Most of his performance is serviceable but Gray’s long coda, where he works in a ghostly fragments of Into The Mystic and Madame George (“get on the train, the train, the train…”) is what I want to hear as I walk along Pioneer Trail each morning.

These closing two minutes capture the feelings of escape and movement and solitude, loneliness and distance and excitement, that cross our paths only a handful of times. “In the wind and the rain now, darling, say goodbye.”

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I recently read that Gray has released a song called  – and I smiled at this, given my work in Lake Tahoe back then – Snow In Vegas. He’s still around, still making music, even doing it with the likes of Leann Rimes. And so times move on.

Last weekend as I walked home from the store, idly shuffling through the contents of my iPod, up popped that bass-heavy acoustic downstrum and the opening lines, “standing at the door of the Pink Flamingo, crying in the rain…”

As it does the years, the trains and the rain, the jobs, the long parade of faces and names and situations, the good times and the bad, disappear. It’s 4.30 on a July morning and I’m on the Pioneer Trail again, and it’s all open and in front of me.

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In a station of the DART

tracxk‘Petals on a wet, black bough’ –

Autumn’s leaves down on the track.

If Ezra Pound returned, and stood on the platform at Killester,

What would appear?

Just the same,

Wet petals.

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‘You call it as you see it, and stay in the action’

play-it-cover1When nothing is all that’s left in the game, why keep playing?

Why not?

That’s the answer given by failed actress Maria Wyeth, her final words on the closing page of Joan Didion’s terrifying, clinical novel Play It As It Lays.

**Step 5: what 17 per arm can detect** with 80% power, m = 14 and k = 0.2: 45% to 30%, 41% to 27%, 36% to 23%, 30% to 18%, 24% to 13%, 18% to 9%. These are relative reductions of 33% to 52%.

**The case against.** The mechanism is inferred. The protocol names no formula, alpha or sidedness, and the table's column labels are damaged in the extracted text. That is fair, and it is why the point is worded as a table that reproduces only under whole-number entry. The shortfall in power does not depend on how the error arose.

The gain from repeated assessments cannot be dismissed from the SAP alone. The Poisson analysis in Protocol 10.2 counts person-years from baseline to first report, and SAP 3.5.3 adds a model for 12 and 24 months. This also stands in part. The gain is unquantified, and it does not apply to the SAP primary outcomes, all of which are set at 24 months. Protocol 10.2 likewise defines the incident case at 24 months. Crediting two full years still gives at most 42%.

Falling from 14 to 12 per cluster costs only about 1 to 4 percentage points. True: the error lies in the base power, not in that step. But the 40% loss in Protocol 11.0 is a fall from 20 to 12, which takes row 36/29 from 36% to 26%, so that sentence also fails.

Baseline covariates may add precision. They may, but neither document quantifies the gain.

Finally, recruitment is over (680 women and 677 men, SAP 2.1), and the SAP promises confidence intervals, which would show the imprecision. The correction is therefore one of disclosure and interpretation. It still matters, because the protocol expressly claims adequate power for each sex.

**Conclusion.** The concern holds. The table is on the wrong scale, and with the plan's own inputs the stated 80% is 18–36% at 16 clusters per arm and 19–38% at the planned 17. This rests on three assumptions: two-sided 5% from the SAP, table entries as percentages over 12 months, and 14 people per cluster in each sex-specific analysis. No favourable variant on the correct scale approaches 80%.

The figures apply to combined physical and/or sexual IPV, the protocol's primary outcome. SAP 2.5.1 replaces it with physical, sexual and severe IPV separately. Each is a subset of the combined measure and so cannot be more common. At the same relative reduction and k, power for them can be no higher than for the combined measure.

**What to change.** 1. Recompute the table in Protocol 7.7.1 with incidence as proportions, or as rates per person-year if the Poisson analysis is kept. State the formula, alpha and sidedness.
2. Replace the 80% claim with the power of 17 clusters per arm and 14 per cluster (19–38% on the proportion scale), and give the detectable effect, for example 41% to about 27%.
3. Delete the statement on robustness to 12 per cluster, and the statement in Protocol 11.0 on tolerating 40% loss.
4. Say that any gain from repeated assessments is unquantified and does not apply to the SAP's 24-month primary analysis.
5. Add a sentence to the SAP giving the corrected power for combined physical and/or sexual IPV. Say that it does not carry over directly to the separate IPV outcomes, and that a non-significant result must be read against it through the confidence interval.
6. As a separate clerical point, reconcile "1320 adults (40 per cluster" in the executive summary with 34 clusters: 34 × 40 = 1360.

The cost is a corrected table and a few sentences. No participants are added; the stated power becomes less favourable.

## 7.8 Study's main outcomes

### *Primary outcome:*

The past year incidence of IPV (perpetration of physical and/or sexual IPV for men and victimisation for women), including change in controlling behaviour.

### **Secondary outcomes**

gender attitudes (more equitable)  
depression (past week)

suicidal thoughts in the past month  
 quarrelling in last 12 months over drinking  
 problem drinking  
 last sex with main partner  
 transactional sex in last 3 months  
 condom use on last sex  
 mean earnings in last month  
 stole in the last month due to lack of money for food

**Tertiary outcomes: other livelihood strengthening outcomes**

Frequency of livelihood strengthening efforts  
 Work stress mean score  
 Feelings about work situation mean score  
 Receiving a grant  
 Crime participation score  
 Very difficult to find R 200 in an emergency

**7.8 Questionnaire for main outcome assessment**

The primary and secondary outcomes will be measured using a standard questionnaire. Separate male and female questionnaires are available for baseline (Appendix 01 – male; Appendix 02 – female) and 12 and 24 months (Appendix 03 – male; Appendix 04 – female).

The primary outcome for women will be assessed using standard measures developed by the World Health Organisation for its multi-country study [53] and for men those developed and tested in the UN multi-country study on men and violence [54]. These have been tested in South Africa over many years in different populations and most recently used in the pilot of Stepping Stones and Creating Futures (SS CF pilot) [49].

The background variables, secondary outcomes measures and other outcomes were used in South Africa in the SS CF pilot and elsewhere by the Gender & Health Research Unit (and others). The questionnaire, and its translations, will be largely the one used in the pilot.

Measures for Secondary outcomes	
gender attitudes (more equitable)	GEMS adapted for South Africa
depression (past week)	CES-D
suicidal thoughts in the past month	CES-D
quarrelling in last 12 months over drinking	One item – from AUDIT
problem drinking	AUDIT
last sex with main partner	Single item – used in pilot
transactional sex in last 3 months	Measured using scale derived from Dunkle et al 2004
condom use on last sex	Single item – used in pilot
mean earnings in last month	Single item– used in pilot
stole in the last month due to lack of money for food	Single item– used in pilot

The book, published in 1970, consolidated Didion’s fame. Almost half a century later its theme – how to save your humanity in the Age of Everything Now – seems as relevant as ever.

Maria Wyeth is divorcing, or not divorcing, her husband. She makes an effort to reignite her career – which fails. She drinks, tries to sleep, drives the freeways of Los Angeles and hopes to somehow regain custody of a daughter she’s lost. Despite occasional, desperate moments of connection she’s lost, a passive onlooker in her own life.

Sound familiar? Didion’s character may be an extreme exemplar, but five per cent of people suffer from depression, a figure that’s rising. Many of these individuals have plenty to eat, a career, children and money in the bank. And yet.

“She had a sense that the dream had ended and that she had slept on,” Didion writes of Maria, the onetime ingenue now reduced to swallowing handfuls of Seconal, existing in an environment of empty sex, listless career failure and relentless dread – her days strung out under a searing, white California sun.

Joan Didion Pic: David Shankbone

Joan Didion
Pic: David Shankbone

The actress is dangerously adrift in a sea of decadent plenty, so much so that the book’s final scene, in which a catatonic Maria holds a suicidal acquaintance’s hand as he overdoses in her bed, is less shocking than the preceding narrative.

Despite this, after 80 or so chapters spent in Maria’s life, Didion’s novel emerges as a tale of survival. Not all of life’s survivors are confronted by life-threatening situations, starvation, war or violence. Some are handed the 20th century’s bounty. But can they bear its weight?

Some can, if – as Maria finds – they come to a simple, final realisation. “I used to ask questions, and I got the answer: nothing. The answer is ‘nothing’.”

This nothing is the heart of Didion’s novel. It’s the poolside starlets’ conversations, it’s the night terrors Maria suffers after her abortion, it’s the reason she drives the LA freeways for days at a time, without a destination.

At the end it’s what Maria Wyeth accepts – and moves past. “You call it as you see it, and stay in the action,” she tells us, the words of a gambler for whom surviving is winning, even if the victory – for her –  is played out in a psychiatric facility.

Her words may be some small advice for surviving the drift of Western life in 21st century, where all choices are available, all desires can be fulfilled, but dissatisfaction still grows.

At the end of Play It As It Lays Maria’s psychiatric treatment, the loss of her hospitalised child, the death of her mother, and her overwhelming feeling of disconnection are seen as byproducts of a First World whose material rewards satisfy every whim, yet whose “disorganisation is general”.

Forty-five years later, in an equally saturated, satiated age, one can’t help wondering if Didion’s character made it out alive.

Interchange of the 110 and 105 freeways, Los Angeles

Interchange of the 110 and 105 freeways, Los Angeles

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Off the edge of the sea

dolymount1

 

Buoyant, sometimes white or black,

But mostly an unobtrusive grey,

They hang off the edge of the sea.